# On the comparison of 2D and 3D stability analyses of an anisotropic slope

**The Adoption of 3D Limit Equilibrium Method**

2D limit equilibrium analysis is a powerful tool for problems involving uniform geometry. Three-dimensional limit equilibrium modeling can be an excellent method for problems with more complex geometry as it considers the normal and horizontal side resisting forces along the sides of the sliding mass. It is also becoming more widely available for commercial use and more user friendly, allowing geotechnical engineers to better assess a slope’s stability in more detail.

**Parametric Study of an Open Pit Mine**

This paper summarizes the results of a parametric study using 2D and 3D LEM to demonstrate the variability in Factor of Safety (FOS) for a highly bedded open pit mine. This example uses an Iron ore mine located in the Pilbara region of Western Australia.

Slide2 and Slide3 were used to calculate the factor of safety of the slope. Slide2 uses the method of slices while Slide3 uses the method of columns, to find the force acting on the failure surface (i.e. mobilized stress) and these are compared to the available shear strength to evaluate the factor of safety.

To find the difference in FOS using 2D and 3D limit equilibrium methods, a series of models were computed with the following variables.

- 3D models using the mine design, natural surface topography and lithological surfaces exported from the geological model (Figure 1). The deposit was above the water table, so pore pressures were not considered. Anisotropy and true dip are included in 3D LE models;
- 2D models using a 2D section cut through the middle of the critical slip surface calculated from 3D modelling (Figure 2). Apparent dip is inherently included in 2D LE models;
Figure 2 Plan view map showing location and cross-section cut for Slide2 analysis from the Slide3 model - 3D models derived by extruding the 2D section at varying lateral slope lengths (50 m, 100 m, 150 m, 200 m, 400 m). True anisotropy is not included in 2D extruded models. Instead, the third dimension is added by uniform extrusion of a 2D section.
- Cuckoo vs Particle Swarm slip surface search methods, at varying search options (i.e. number of search surfaces and search depth limits); and
- Linear (i.e. Mohr-Coulomb) and Non-Linear (Shear-Normal, Generalized Hoek-Brown and Barton-Bandis) material strengths.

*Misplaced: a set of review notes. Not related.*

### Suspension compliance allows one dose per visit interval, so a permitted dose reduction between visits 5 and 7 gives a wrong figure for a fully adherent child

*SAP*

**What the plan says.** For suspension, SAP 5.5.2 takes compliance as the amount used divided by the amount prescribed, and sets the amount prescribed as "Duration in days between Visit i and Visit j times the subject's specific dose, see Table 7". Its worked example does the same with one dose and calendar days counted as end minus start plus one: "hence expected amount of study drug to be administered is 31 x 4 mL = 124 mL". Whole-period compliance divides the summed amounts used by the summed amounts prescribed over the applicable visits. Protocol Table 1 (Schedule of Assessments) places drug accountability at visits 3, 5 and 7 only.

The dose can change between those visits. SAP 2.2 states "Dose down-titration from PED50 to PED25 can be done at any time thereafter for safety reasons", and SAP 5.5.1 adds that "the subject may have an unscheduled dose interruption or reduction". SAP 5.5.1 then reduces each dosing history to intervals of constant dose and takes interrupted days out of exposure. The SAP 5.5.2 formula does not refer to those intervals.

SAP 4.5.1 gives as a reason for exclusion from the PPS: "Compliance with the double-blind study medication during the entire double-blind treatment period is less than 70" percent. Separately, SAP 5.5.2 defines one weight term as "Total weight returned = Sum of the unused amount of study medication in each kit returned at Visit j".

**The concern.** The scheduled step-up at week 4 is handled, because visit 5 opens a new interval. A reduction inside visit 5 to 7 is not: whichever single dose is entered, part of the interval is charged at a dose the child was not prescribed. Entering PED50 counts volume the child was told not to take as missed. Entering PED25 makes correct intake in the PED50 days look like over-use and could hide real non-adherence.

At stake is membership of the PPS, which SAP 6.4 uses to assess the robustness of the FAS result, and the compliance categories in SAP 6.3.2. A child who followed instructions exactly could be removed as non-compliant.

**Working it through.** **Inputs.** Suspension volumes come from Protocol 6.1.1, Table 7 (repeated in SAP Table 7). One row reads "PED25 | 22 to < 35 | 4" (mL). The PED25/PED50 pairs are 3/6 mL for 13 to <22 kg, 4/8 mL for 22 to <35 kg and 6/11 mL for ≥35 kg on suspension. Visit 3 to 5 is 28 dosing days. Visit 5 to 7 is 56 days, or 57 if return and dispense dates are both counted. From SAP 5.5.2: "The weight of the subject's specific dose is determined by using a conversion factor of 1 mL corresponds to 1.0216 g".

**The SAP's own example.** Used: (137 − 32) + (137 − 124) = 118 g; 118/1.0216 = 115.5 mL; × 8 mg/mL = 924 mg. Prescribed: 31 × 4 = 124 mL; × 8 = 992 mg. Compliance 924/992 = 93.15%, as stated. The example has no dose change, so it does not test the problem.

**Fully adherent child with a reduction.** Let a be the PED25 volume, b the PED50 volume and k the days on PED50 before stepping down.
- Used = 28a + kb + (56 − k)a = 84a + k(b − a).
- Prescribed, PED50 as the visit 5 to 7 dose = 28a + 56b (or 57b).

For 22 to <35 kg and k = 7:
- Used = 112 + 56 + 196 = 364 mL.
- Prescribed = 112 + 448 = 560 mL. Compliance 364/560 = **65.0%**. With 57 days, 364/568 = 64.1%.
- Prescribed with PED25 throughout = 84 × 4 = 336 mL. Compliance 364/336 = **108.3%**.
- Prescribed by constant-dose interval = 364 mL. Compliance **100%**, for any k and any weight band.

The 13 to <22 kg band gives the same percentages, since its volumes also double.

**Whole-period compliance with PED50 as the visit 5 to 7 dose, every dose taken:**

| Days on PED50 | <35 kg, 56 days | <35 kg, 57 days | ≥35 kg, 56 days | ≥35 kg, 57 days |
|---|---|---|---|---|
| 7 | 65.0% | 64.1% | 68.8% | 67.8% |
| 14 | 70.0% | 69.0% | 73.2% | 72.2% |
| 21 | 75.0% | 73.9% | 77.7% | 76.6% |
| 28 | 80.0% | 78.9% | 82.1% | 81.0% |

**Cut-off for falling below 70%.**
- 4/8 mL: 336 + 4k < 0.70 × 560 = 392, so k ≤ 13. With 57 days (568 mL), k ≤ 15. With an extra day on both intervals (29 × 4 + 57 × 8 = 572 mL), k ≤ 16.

**Results**

Through this analysis, the following results were found about the performance of both the 2D and 3D methods.

For the full 3D analysis (Table 1), the results showed that when using nonlinear strength criteria, a lower factor of safety was calculated compared to linear strength models. The full 3D analysis also showed that the application of search depth limits generally results in a higher factor of safety when compared with no search depth limits being applied. The results of FOS vary from 0.81 to 1.14.

Dimension |
Material Model |
Search Method |
Number of Nests / Particles |
Slope Depth Limit |
Critical FOS |
Reference Figure |

3D |
Non-Linear (GHB + BB) |
Cuckoo |
20 |
None |
0.90 |
Figure 4 A |

Cuckoo |
80 |
0.89 |
Figure 4 B |
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Particle Swarm |
20 |
0.90 |
Figure 4 C |
|||

Particle Swarm |
80 |
0.81 |
Figure 4 D |
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3D |
Non-Linear (GHB + BB) |
Cuckoo |
20 |
15m |
1.13 |
Figure 5 A |

Cuckoo |
80 |
1.00 |
Figure 5 B |
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Particle Swarm |
20 |
1.08 |
Figure 5 C |
|||

Particle Swarm |
80 |
1.06 |
Figure 5 D |
|||

3D |
Linear (MC) |
Cuckoo |
20 |
None |
1.10 |
Figure 6 A |

Cuckoo |
80 |
1.11 |
Figure 6 B |
|||

Particle Swarm |
20 |
1.06 |
Figure 6 C |
|||

Particle Swarm |
80 |
1.11 |
Figure 6 D |
|||

3D |
Linear (MC) |
Cuckoo |
20 |
15m |
1.12 |
Figure 7 A |

Cuckoo |
80 |
1.10 |
Figure 7 B |
|||

Particle Swarm |
20 |
1.14 |
Figure 7 C |
|||

Particle Swarm |
80 |
1.09 |
Figure 7 D |

*Table 1 Parametric study results – 3D LE analysis. Reference Figure’s correspond with the original paper figures.*

Findings show that the FOS values from the 2D analysis (table 2) were generally lower than the 3D analysis varying from 0.73 to 0.88.

The difference in the factor of safety is also more pronounced when linear models are applied. This is because the rock mass strength at the sides of the failure surface is not considered in the 2D analysis but is included in the 3D analysis due to the 3D shape of the slip surface.

Dimension |
Material Model |
Search Method |
Slope Depth Limit |
Critical FOS GLE |
Reference Figure |

2D |
Non-linear (GHB + BB) |
Cuckoo |
None |
0.73 |
Figure 8 A |

Particle Swarm |
0.84 |
Figure 8 B |
|||

Linear (MC) |
Cuckoo |
0.84 |
Figure 8 C |
||

Particle Swarm |
0.88 |
Figure 8 D |
|||

3D |
Non-linear (GHB + BB) |
Cuckoo |
15 m |
0.80 |
Figure 9 A |

Particle Swarm |
0.80 |
Figure 9 B |
|||

Linear (MC) |
Cuckoo |
0.85 |
Figure 9 C |
||

Particle Swarm |
0.85 |
Figure 9 D |

*Table 2 – Parametric Study Results – 2D LE analyses. Reference Figure’s correspond with the original paper figures.*

The results from the extruded models also show that length of extrusion of the 2D sections will affect the factor of safety. The factor of safety will be higher when the extrusion length is smaller and thus the slope is more confined (Figure 3).

**How can this help you with your projects?**

This paper highlights the variance in FOS between 2D and 3D LE methods and that 3D LEM analysis consistently produces a higher FOS for anisotropic rock masses by capturing a more realistic representation of the slip surface.

3D LE is becoming widely adopted for complex engineering problems by giving you a better representation of your problem.